- You now have a dynamic and scalable management architecture. Each JMX agent service can be used with the management agent. This modularity means that the technologies can scale and can be used with smaller devices to huge telecommunication systems. Just as long as you have the core services identified by the specification, you can add services and load, unload, and update these dynamically.
JMX uses standard Java technology and will use current Java specifications. For instance, it will follow the conventions set forth by the Java Naming and Directory Interface API.
You can use a NetBeans IDE module to create a JMX application. This would help you cut down on costs in developing JMX apps.
Moreover, it works with many current management solutions. JMX API is open source, making it easier for management system vendors to incorporate the technology into their own solutions. It can also use lookup and discovery protocols and services, such as Service Location Protocol or the Jini network technology.
JConsole is a monitoring tool for Java Management Extensions. It uses a wide array of JMX instrumentation and gives you data on resource consumption as well as the performance of Java applications. You can start JConsole by running the JConsole executable, which you can find on the JDK_HOME/bin directory.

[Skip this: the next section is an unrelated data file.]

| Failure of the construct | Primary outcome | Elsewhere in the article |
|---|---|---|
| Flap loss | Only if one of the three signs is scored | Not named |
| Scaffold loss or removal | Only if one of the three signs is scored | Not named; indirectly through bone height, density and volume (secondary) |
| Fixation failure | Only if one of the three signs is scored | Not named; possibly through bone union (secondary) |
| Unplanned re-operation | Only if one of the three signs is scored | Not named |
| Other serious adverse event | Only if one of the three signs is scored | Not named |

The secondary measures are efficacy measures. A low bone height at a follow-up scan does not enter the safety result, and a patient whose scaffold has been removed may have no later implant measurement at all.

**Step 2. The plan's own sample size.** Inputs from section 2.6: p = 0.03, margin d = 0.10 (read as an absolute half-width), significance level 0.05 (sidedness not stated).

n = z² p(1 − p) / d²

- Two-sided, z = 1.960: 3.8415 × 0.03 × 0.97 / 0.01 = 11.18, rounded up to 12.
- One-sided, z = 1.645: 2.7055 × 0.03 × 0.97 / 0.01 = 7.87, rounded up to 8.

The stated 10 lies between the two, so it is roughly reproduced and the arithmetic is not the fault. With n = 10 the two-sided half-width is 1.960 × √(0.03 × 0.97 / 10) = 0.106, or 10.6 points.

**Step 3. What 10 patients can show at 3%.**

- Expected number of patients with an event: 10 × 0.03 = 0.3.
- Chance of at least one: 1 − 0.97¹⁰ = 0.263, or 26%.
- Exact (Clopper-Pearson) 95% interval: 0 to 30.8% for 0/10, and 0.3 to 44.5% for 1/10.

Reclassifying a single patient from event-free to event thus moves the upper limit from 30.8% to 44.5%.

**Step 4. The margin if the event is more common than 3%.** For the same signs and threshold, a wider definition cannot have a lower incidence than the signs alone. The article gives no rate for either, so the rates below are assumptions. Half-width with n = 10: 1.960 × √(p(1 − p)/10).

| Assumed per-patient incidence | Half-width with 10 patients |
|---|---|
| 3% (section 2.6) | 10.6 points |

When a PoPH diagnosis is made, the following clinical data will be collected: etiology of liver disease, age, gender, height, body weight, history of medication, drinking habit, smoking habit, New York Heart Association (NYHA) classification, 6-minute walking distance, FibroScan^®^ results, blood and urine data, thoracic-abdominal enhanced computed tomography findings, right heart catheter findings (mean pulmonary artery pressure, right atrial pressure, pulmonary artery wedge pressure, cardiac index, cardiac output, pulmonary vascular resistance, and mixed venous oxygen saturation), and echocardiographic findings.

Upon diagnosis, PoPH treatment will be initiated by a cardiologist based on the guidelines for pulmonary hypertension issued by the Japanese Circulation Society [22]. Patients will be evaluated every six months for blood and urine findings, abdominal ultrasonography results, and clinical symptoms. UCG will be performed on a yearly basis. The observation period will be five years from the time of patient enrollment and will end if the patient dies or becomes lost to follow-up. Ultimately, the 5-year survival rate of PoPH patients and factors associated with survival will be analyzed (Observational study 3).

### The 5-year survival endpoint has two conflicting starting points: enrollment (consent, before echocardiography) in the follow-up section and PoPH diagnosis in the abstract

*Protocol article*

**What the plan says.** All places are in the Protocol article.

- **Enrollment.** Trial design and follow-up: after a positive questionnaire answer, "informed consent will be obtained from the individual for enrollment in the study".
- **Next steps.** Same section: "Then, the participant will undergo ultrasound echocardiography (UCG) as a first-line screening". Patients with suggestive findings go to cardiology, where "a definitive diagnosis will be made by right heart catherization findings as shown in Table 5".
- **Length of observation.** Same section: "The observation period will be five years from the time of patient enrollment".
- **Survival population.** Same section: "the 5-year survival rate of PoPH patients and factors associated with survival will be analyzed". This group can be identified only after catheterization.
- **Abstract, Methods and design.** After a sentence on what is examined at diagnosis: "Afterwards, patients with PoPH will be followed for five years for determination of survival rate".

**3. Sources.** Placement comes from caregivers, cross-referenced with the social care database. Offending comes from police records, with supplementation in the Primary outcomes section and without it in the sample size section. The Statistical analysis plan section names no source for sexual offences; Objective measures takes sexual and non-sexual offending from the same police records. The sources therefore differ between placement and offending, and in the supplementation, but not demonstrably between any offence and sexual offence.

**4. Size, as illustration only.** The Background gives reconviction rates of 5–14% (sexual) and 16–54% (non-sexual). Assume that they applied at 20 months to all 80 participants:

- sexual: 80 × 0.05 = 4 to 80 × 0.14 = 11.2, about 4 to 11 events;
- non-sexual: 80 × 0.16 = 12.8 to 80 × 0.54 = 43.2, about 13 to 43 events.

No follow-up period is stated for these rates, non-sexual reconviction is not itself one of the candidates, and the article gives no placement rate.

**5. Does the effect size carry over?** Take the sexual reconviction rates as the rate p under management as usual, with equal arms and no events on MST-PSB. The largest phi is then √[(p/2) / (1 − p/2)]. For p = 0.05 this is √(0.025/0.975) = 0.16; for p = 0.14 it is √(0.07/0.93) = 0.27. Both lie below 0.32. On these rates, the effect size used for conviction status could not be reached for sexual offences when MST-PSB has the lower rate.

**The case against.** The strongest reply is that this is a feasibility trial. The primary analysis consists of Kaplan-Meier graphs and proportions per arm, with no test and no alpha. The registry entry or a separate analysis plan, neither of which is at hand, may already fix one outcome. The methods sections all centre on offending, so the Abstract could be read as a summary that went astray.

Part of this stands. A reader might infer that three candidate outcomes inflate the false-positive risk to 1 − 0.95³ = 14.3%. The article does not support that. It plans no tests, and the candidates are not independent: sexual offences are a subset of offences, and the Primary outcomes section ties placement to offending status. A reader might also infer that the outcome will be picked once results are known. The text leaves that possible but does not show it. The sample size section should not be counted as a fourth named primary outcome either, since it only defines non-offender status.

You can use JConsole for monitoring local and remote applications. It is best practice, however, to use JConsole only when you are developing or prototyping applications, rather than using it in production environments. The reason for this is because JConsole uses up a lot of system resources. If you want to connect JConsole to an agent, you would need to specify that agent when you start up. You can also connect to an agent anytime by going to the advanced tab and then type in the URL, username, and password.
JConsole allows you to see a lot of information including the uptime, compile time, live threads, peak, current heap size, current classes loaded, free physical memory and others. For mBeans, you can see all the information on every mBean registered with that server, including a list of all the mBeans arranged by object names. When you choose a specific mBean, you would be able to see its attributes, operations, info and notifications in four easily navigable tabs. From here, you can check to see the attributes, and if they are writeable, you can set the value for that particular attribute.
JMX Console is the management console used by JBoss. It gives you a raw view of all the mBeans that the JBoss server has. The console gives you information on the running server, how to modify its setup, as well as stop or start components, among other tasks. Note that JBoss is a middleware that is provided by Red Hat Inc., and is open source. You can, however, subscribe to JBoss to help you build your expertise, get support when necessary, and deploy without having to go through the complexities of deploying open source software.
Additional Resources and Java Management Extensions Tutorials
For more information, including some helpful tutorials, visit the following resources:
Published at DZone with permission of Angela Stringfellow , DZone MVB. See the original article here.